Hence, the time complexity of Selection Sort is O(N^{2}).

# Worst Case Time Complexity of Selection Sort

The worst case is the case when the array is already sorted (with one swap) but the smallest element is the last element. For example, if the sorted number as a1, a2, ..., aN, then:

a2, a3, ..., aN, a1 will be the worst case for our particular implementation of Selection Sort.

```
Worst Case: a2, a3, ..., aN, a1
```

The cost in this case is that at each step, a swap is done. This is because the smallest element will always be the last element and the swapped element which is kept at the end will be the second smallest element that is the smallest element of the new unsorted sub-array. Hence, the worst case has:

- N * (N+1) / 2 comparisons
- N swaps

Hence, the time complexity is O(N^2).

# Best Case Time Complexity of Selection Sort

The best case is the case when the array is already sorted. For example, if the sorted number as a1, a2, ..., aN, then:

a1, a2, a3, ..., aN will be the best case for our particular implementation of Selection Sort.

This is the best case as we can avoid the swap at each step but the time spend to find the smallest element is still O(N). Hence, the best case has:

- N * (N+1) / 2 comparisons
- 0 swaps

Note only the number of swaps has changed. Hence, the time complexity is O(N^2).

# Average Case Time Complexity of Selection Sort

Based on the worst case and best case, we know that the number of comparisons will be the same for every case and hence, for average case as well, the number of comparisons will be constant.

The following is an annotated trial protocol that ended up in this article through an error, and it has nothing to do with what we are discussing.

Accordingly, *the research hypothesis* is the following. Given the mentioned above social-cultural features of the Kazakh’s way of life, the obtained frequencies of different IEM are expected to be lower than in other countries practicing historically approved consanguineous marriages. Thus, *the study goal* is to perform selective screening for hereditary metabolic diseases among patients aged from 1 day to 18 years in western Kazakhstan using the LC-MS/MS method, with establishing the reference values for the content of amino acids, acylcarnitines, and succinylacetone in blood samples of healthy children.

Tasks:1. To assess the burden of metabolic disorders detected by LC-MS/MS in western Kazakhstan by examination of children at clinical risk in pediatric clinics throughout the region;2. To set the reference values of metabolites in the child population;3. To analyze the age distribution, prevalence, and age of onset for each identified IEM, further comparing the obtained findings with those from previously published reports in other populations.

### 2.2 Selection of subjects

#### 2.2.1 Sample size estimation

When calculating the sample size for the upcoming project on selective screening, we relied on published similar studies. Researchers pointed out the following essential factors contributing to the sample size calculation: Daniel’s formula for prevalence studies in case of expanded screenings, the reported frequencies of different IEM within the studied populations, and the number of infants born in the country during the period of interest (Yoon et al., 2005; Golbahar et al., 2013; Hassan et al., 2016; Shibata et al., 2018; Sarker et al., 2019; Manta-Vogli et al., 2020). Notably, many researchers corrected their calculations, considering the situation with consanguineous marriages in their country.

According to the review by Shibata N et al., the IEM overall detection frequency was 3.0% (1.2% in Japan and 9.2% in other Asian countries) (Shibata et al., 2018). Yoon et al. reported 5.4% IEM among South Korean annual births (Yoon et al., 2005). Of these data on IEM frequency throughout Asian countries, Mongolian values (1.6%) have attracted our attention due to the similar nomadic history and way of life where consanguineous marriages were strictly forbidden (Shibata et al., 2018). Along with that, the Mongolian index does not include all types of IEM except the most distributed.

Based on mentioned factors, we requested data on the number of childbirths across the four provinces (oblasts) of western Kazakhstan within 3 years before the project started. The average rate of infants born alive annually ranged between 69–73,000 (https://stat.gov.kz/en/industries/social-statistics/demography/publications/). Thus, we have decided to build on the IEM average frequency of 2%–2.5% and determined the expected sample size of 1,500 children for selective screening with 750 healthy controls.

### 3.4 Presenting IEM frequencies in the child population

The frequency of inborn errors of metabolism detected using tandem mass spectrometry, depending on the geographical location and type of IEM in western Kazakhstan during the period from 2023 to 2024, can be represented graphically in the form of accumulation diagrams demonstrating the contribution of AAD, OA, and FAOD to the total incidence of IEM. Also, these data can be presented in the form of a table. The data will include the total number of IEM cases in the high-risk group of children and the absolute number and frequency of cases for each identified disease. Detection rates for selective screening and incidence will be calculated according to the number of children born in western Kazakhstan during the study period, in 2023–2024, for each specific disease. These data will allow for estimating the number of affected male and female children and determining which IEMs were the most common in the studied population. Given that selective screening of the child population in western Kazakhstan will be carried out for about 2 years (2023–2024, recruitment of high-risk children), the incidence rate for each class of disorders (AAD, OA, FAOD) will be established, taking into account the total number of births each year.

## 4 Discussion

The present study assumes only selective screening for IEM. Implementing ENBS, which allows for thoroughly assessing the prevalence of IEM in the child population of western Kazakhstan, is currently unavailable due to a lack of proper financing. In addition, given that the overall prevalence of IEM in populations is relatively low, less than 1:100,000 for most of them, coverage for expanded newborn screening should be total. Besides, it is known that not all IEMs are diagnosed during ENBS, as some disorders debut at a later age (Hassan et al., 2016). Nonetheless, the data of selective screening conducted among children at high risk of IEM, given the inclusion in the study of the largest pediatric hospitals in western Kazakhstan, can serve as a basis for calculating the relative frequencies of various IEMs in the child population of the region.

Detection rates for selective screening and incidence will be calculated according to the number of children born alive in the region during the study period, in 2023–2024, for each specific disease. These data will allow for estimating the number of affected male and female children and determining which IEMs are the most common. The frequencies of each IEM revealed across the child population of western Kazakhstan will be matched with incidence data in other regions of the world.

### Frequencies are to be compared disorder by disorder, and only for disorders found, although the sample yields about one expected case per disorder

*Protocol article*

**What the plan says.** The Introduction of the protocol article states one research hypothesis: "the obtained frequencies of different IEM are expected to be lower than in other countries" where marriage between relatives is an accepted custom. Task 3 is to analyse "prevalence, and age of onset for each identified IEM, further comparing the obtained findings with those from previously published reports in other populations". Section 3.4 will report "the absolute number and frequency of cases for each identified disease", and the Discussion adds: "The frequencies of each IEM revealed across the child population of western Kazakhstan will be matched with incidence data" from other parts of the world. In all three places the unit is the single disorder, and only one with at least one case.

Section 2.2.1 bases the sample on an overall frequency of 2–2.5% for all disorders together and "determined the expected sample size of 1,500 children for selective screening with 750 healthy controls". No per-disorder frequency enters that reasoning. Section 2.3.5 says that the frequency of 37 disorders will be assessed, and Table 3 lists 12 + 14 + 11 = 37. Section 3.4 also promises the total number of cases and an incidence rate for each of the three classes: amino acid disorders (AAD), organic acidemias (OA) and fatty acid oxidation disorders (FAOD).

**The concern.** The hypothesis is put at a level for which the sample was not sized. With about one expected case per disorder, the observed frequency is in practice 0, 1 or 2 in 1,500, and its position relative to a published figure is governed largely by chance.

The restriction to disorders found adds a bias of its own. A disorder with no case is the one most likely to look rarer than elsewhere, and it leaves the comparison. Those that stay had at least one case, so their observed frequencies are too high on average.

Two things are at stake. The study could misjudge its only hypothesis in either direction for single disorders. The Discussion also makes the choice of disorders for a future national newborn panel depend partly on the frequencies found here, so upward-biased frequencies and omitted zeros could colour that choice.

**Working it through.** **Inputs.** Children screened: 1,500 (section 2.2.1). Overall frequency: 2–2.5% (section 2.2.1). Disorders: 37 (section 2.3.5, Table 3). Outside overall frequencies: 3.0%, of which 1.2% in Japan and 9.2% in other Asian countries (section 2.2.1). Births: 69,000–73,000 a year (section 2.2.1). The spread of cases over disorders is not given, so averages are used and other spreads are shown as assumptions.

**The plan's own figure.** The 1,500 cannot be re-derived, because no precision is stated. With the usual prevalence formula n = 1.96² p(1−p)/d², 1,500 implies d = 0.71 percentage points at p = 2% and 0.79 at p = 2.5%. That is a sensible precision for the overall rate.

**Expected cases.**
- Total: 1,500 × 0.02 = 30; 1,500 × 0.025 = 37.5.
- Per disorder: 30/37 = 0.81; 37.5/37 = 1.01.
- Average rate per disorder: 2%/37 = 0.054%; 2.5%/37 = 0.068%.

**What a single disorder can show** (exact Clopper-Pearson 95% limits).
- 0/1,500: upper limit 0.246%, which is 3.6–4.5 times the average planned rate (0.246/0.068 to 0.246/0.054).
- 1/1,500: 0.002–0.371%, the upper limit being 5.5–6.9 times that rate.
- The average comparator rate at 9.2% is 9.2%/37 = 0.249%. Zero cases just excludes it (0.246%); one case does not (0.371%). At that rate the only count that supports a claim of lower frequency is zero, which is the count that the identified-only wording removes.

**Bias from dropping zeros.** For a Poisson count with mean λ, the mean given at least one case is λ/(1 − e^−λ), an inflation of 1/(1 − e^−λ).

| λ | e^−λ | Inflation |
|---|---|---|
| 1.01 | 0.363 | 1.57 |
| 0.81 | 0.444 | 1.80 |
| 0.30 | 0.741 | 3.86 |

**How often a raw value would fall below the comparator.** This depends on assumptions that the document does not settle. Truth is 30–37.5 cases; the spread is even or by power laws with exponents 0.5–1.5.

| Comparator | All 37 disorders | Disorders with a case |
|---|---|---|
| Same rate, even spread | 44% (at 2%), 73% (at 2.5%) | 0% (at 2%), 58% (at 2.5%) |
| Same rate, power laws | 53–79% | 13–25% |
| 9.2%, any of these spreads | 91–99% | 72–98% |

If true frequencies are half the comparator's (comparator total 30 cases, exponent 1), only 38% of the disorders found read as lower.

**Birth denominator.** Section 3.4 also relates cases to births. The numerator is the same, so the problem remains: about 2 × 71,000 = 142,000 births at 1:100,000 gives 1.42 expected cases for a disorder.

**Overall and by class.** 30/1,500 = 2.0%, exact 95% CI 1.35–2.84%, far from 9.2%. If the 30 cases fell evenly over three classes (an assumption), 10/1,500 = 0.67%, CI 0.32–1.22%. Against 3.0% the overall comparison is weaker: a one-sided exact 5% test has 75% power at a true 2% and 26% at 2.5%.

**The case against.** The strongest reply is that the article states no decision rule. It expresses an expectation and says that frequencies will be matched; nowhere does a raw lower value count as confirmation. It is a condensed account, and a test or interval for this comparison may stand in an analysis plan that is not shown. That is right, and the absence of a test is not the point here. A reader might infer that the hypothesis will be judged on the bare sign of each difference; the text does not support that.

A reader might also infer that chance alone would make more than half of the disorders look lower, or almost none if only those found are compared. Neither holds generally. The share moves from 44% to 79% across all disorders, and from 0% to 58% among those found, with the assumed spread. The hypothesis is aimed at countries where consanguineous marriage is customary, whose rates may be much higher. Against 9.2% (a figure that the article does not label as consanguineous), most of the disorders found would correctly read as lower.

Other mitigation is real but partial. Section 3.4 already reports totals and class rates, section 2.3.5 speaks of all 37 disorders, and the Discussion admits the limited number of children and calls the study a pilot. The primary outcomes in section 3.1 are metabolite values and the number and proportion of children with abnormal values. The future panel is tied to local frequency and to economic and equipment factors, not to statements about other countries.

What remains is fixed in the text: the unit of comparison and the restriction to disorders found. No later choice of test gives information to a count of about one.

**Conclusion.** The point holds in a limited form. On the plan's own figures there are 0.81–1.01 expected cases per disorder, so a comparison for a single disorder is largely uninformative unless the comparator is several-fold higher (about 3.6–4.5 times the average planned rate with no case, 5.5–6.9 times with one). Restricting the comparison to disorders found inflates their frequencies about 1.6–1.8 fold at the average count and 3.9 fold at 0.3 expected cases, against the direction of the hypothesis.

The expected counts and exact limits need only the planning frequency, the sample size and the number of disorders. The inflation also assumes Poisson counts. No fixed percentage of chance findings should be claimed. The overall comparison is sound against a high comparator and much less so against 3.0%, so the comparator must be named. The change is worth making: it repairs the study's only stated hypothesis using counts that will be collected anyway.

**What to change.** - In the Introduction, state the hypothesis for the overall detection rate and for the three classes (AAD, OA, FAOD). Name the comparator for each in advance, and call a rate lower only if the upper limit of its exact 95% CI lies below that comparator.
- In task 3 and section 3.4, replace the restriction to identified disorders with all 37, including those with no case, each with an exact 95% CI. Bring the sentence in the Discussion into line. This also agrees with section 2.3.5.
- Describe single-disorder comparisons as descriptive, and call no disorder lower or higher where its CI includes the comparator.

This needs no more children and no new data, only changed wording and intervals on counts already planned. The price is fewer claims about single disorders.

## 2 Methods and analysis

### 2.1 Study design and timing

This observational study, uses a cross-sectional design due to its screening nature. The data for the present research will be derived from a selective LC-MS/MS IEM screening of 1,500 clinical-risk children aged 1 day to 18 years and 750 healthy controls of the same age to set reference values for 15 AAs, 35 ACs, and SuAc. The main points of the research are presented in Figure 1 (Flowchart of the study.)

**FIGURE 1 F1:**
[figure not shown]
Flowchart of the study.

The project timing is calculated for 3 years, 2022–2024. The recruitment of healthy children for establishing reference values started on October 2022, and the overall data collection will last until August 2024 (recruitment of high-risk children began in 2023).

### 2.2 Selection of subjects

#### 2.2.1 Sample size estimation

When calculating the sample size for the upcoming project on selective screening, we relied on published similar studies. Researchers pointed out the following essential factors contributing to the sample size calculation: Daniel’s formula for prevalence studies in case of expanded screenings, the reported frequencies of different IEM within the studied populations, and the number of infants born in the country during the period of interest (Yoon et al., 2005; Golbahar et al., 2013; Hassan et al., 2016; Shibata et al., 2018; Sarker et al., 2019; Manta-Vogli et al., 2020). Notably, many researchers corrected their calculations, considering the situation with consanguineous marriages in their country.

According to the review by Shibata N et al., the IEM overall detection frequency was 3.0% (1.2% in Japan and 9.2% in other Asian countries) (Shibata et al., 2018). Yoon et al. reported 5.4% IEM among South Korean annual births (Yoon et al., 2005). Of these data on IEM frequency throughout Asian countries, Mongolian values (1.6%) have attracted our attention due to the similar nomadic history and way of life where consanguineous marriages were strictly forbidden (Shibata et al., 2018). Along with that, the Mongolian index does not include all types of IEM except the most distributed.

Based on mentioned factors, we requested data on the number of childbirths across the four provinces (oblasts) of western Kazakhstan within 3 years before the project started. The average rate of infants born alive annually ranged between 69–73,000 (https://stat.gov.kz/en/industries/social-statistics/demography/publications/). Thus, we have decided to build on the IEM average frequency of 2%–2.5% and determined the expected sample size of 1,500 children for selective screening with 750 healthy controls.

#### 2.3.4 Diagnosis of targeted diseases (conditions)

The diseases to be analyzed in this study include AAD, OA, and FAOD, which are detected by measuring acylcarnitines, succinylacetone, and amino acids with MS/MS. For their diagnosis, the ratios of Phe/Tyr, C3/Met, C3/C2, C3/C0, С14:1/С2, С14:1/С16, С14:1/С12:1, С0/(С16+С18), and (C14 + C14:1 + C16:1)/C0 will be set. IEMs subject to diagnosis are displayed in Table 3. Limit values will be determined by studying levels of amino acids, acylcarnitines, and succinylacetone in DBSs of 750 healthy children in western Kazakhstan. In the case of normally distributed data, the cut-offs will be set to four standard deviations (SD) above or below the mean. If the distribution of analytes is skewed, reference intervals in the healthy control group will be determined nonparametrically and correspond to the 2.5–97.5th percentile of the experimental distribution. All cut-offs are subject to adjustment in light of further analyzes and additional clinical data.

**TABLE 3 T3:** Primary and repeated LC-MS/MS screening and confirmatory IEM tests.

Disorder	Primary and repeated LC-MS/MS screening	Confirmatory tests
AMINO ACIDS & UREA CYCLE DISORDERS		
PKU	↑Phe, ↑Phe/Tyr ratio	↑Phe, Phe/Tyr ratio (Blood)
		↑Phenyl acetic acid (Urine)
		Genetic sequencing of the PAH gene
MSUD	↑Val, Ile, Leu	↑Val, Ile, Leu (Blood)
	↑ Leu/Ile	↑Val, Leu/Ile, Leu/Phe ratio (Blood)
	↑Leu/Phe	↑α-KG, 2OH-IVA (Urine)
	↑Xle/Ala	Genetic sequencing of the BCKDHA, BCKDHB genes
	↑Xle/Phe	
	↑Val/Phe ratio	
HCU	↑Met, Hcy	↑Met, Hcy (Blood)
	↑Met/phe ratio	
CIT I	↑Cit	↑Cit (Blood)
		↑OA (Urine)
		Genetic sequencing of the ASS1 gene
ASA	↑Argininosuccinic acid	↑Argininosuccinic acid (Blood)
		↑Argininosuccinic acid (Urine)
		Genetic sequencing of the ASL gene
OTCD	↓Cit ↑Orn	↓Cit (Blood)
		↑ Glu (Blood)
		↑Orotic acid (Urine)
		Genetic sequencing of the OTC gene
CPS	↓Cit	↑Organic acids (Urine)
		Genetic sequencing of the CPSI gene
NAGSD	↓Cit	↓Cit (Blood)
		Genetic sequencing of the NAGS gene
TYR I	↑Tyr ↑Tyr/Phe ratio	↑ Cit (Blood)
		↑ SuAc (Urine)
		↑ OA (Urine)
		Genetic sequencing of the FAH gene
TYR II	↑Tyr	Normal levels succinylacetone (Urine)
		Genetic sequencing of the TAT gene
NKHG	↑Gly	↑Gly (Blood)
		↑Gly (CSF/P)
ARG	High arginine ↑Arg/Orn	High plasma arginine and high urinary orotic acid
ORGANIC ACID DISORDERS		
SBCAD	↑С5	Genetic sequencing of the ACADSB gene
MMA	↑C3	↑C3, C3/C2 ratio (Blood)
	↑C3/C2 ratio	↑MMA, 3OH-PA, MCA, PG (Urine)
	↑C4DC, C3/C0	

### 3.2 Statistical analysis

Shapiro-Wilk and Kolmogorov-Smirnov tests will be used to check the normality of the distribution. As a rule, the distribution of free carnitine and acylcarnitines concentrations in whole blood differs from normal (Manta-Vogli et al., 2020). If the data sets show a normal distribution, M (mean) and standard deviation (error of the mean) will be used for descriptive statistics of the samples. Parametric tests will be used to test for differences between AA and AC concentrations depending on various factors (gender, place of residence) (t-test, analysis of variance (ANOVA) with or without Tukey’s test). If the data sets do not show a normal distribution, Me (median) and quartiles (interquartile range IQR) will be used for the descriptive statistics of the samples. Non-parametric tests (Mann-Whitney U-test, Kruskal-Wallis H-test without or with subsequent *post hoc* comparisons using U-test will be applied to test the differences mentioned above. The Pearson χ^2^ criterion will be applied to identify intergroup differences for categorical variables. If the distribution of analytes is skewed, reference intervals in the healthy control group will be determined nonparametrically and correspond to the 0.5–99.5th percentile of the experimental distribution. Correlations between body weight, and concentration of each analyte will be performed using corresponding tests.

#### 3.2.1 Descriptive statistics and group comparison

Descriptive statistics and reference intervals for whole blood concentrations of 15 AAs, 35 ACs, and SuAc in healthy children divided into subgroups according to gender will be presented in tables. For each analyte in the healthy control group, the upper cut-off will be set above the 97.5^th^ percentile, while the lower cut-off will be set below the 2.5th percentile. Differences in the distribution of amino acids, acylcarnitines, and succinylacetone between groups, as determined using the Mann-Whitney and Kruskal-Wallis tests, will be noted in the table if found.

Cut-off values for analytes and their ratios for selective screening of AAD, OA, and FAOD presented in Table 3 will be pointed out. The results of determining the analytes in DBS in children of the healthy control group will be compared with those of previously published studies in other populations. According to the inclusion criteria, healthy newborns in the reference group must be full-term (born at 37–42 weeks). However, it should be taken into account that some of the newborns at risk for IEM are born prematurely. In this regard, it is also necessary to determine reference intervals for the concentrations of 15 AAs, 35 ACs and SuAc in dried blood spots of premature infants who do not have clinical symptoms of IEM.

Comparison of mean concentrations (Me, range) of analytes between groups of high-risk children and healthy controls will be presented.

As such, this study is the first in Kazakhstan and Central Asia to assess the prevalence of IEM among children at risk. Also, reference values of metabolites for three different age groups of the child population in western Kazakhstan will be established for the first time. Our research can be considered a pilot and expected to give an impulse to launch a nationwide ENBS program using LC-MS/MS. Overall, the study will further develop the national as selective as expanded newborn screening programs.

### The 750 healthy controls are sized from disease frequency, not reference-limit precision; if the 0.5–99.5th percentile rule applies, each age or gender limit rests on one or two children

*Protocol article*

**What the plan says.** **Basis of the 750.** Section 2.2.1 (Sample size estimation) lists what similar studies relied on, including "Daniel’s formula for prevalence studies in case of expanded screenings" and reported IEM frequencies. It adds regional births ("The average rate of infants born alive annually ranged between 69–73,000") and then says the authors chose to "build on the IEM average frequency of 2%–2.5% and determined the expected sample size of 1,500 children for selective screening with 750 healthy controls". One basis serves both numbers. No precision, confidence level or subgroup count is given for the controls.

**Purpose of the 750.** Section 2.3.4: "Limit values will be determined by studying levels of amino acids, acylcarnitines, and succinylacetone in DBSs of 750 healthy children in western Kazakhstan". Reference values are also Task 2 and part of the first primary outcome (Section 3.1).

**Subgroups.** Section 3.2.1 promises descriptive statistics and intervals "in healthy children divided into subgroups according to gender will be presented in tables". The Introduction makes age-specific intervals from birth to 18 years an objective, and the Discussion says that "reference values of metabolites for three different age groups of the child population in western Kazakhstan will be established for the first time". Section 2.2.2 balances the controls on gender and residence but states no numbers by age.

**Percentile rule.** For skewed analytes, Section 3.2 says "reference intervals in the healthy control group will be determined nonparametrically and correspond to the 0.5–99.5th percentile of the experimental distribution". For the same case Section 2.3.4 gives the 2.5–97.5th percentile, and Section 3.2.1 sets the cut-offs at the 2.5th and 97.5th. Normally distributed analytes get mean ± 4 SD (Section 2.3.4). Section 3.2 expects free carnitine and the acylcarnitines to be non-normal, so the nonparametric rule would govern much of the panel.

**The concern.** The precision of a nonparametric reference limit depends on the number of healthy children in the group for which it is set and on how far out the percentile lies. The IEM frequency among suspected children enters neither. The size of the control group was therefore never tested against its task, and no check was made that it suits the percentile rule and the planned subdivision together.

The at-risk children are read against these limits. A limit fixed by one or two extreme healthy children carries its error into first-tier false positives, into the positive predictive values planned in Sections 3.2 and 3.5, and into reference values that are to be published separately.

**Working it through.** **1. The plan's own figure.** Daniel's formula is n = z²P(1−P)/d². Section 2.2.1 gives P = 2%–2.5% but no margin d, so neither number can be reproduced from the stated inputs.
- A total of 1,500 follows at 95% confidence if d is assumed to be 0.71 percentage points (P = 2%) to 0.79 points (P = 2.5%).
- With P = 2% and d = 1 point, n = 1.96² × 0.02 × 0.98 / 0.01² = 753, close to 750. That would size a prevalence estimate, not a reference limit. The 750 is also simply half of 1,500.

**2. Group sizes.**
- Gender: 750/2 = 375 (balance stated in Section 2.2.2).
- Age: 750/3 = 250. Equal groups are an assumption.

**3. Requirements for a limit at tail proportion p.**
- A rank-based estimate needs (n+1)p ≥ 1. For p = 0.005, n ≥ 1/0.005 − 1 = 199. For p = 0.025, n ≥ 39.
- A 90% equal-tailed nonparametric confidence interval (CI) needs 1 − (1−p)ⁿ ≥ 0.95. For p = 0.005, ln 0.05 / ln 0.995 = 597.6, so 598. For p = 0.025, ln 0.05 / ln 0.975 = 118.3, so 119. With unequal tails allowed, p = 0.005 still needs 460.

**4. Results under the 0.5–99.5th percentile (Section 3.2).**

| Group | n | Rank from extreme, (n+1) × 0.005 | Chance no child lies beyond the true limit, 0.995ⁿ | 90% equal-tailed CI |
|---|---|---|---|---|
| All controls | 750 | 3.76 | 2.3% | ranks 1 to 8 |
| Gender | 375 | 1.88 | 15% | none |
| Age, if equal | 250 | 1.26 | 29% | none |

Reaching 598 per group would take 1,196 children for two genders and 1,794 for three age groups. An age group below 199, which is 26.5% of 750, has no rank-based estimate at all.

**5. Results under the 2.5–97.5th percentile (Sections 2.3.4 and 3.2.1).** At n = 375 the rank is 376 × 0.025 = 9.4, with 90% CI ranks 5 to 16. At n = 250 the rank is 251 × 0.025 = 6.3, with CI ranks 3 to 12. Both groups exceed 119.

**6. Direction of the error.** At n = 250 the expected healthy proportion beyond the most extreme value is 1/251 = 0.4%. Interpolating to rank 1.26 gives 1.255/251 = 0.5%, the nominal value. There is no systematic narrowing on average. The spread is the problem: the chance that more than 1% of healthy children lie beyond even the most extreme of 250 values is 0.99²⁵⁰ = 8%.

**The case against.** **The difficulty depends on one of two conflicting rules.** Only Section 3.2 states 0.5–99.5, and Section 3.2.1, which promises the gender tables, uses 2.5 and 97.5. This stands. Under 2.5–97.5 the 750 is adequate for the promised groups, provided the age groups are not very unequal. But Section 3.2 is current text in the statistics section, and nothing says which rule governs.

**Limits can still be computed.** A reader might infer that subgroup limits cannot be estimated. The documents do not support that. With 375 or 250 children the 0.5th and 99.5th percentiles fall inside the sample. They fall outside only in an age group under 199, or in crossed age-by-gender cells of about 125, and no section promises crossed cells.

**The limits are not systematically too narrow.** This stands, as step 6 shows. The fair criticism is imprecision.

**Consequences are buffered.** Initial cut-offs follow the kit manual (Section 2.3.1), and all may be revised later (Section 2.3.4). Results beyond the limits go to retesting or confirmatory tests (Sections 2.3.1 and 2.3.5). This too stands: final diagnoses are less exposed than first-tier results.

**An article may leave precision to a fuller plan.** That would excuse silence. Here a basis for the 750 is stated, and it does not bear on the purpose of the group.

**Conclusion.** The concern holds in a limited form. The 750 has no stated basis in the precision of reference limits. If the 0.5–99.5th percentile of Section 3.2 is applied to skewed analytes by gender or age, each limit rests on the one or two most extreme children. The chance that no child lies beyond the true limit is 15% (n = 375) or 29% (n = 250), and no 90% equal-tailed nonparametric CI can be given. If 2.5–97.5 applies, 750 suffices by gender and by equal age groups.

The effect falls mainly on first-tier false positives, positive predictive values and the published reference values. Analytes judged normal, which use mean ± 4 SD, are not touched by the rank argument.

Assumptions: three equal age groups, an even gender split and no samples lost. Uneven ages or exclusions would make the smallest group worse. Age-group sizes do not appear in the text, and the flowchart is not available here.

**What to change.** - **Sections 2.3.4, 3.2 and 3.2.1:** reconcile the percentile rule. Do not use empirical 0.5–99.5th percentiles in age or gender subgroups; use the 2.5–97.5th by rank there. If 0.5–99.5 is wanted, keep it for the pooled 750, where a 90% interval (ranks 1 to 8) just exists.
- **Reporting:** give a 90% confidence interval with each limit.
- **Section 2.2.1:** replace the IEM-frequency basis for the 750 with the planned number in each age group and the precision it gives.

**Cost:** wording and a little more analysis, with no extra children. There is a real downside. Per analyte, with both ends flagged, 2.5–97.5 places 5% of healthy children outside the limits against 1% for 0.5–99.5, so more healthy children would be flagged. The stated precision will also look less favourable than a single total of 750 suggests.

Number of comparisons = N * (N+1) / 2

Therefore, the time complexity will be O(N^2).

To find the number of swaps,

- There are N! different combination of N elements
- Only for one combination (sorted order) there is 0 swaps.
- In the worst case, a combination will have N swaps. There are several such combinations.
- Number of ways to select 2 elements to swap = nC2 = N * (N-1) / 2
- From sorted array, this will result in O(N^2) combinations which need 1 swap.

So,

0 swap = 1 combination

1 swap = O(N^2) combinations

2 swap = O(N^4) combinations

...

N swaps = O(N) combinations

Hence, the total number of swaps will be:

```
0 + O(N^2) + 2 * O(N^4) + ... + N * O(N)
= O((N+1)!)
```

Hence, the average number of swaps will be N that is O((N+1)!) / O(N!). Hence, the average case has:

- N * (N+1) / 2 comparisons
- N swaps

# Space Complexity of Selection Sort

The space complexity of Selection Sort is O(1).

This is because we use only constant extra space such as:

- 2 variables to enable swapping of elements.
- One variable to keep track of smallest element in unsorted array.

Hence, in terms of Space Complexity, Selection Sort is optimal as the memory requirements remain same for every input.

# Conclusion

With this article at OpenGenus, you must have the complete idea of Time and Space Complexity of Selection Sort. As a summary,

- Worst Case Time Complexity is: O(N
^{2}) - Average Case Time Complexity is: O(N
^{2}) - Best Case Time Complexity is: O(N
^{2}) - Space Complexity: O(1)

The number of swaps in Selection Sort are as follows:

- Worst case: O(N)
- Average Case: O(N)
- Best Case: O(1)